Bose’s disappearance in August 1945 was a relief to many. The British were saved the problem of having to try Bose for treason. Had Bose been put on trial, the ferocity of popular reaction would’ve been many times greater than that witnessed during the 1946 INA trials. The implications of a defiant Netaji using the court to posit an uncompromising Indian nationalism would have been far-reaching.
Yet, in 1946, the British had already decided to leave India to "God and anarchy". The primary casualty of Bose’s re-emergence would have been the Congress and, particularly, Gandhi’s anointed leader, Jawaharlal Nehru. Netaji’s jackboots would have become the alternative to both the Mahatma’s charkha and Nehru’s genteel socialism. For the Congress, the absence of Bose foreclosed a monumental challenge which would have reshaped post-Independence politics. In 1946, India was sharply polarised along communal lines, with Hindus backing the Congress and Muslims rallying behind the Muslim League. Bose’s approach to the communal tangle was similar to that of Nehru. First, he saw anti-imperialism as the bond between communities. Second, his faith in a novel blend of National Socialism and Communism involved the creation of a centralised state with centralised planning. He wouldn’t have been sympathetic to Jinnah’s insistence on confederation as the alternative to partition.
The atmosphere of hate was, however, too intense for Bose to have made a difference. The slogan of Pakistan was so appealing, a chunk of INA’s disbanded Muslim soldiers became Jinnah’s new stormtroopers. For all his charisma, Netaji would have been powerless to prevent the march to Pakistan, even in Bengal.
Bose would, however, have counted in independent India. In 1947, the anti-Congress forces were fractured and leaderless. There was a small Hindu Mahasabha, an energetic Socialist movement and a Communist Party that lacked nationalist credentials because of its opposition to the 1942 Quit India movement. In addition, there were Congressmen who were at odds with the conservative Gandhian leadership of Vallabhbhai Patel, Rajendra Prasad, C. Rajagopalachari and G.B. Pant.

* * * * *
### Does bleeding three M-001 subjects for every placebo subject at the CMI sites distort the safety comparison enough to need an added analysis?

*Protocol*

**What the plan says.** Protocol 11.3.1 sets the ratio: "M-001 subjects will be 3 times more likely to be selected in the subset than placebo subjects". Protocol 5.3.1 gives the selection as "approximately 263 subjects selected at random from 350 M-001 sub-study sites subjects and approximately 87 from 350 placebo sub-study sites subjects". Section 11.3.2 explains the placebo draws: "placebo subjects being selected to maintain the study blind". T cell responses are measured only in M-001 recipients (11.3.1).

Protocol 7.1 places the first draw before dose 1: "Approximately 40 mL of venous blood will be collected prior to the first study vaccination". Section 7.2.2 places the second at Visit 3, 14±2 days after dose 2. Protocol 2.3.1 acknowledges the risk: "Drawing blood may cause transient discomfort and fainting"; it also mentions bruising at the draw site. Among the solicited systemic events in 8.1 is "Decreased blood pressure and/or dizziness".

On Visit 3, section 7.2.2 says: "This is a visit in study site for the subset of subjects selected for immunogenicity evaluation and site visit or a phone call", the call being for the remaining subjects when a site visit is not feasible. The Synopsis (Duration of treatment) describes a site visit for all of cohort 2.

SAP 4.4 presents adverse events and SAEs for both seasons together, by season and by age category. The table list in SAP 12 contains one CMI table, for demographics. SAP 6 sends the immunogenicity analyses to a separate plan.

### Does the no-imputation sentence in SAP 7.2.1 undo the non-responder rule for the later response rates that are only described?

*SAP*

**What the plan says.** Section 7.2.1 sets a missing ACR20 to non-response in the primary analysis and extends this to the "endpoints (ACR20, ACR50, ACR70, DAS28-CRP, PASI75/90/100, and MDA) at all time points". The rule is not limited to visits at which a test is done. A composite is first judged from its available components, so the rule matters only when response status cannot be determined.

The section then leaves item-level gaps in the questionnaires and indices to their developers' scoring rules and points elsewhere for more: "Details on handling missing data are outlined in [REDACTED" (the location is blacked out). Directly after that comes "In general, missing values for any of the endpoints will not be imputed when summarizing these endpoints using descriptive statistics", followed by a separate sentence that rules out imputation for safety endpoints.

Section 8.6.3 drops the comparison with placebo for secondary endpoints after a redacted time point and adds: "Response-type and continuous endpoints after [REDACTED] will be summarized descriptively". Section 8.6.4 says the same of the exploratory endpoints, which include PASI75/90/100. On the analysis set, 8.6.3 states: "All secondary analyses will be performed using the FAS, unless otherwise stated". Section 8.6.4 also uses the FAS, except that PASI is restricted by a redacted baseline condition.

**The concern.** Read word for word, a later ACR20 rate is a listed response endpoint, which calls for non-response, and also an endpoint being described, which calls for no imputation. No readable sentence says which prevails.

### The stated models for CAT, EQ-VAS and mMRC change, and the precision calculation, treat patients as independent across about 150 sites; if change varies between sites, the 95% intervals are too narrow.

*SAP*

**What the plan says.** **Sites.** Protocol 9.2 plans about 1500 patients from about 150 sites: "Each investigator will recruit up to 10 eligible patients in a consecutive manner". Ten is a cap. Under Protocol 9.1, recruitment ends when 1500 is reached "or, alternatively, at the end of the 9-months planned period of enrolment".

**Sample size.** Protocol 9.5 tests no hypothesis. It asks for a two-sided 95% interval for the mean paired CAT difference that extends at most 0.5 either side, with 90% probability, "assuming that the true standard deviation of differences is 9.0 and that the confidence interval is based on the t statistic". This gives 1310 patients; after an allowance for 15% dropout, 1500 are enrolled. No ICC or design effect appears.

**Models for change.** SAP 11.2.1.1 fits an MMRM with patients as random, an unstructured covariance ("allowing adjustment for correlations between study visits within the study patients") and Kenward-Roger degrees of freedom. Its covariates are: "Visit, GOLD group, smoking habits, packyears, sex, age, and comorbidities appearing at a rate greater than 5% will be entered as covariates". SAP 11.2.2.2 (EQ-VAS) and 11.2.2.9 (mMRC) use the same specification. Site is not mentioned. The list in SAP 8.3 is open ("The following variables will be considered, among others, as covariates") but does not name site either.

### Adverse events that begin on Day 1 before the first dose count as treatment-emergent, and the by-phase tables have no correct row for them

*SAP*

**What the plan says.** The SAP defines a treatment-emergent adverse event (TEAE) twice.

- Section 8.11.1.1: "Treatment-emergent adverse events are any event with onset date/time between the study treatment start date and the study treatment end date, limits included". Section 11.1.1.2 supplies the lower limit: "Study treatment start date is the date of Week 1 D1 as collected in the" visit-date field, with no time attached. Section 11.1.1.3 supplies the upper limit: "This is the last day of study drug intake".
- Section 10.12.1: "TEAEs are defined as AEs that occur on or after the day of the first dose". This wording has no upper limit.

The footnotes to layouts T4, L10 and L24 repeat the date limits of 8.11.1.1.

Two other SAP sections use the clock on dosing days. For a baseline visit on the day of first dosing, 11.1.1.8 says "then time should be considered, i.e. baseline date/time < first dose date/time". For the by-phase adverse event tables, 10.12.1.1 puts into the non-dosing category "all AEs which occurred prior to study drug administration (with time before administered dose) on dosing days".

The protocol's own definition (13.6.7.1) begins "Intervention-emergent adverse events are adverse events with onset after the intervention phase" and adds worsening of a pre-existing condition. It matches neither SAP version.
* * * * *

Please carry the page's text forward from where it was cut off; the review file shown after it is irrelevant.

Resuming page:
The Gandhians would’ve resisted Bose’s re-entry into the Congress, as would have Nehru who perceived a threat to his leadership. This would have left Bose little choice but to organise a radical alternative. He would have attracted the socialists, a few who had gravitated to the cpi and a section of the disaffected middle-classes. Bose would have had appeal in Partition-affected states like Bengal and Punjab too where Gandhism never really struck roots. In addition, he’d have commanded some support among Muslims and in the erstwhile Madras and Bombay states to emerge as the main pole of populist, anti-Congressism in the 1952 polls.
Within the Congress, the threat of Bose would have strengthened the conservative Gandhians led by Patel. A vulnerable Congress, fearful of the Bose threat, would have reached out to the Hindu Mahasabha and the princes to compensate for the loss of the socialists. The regroupment would have added to Nehru’s difficulties.
Nehru would have been left with two choices. Either he’d have to accept his loss of primacy, reconciling himself to being the socialist showpiece of a conservative Congress. Alternatively, he could trigger a split and team up with the cpi (which hated Bose passionately). Indian politics in the 1950s would have become a riveting triangular contest, involving the leftist Nehru, the populist Bose and the Gandhian Patel.
Bose was just 48 when he disappeared. In the normal course, he would have had at least three decades of public life before him. Had he played his cards well, displayed organisational rigour and ideological flexibility, he may well have become the prime minister of India’s first non-Congress government.
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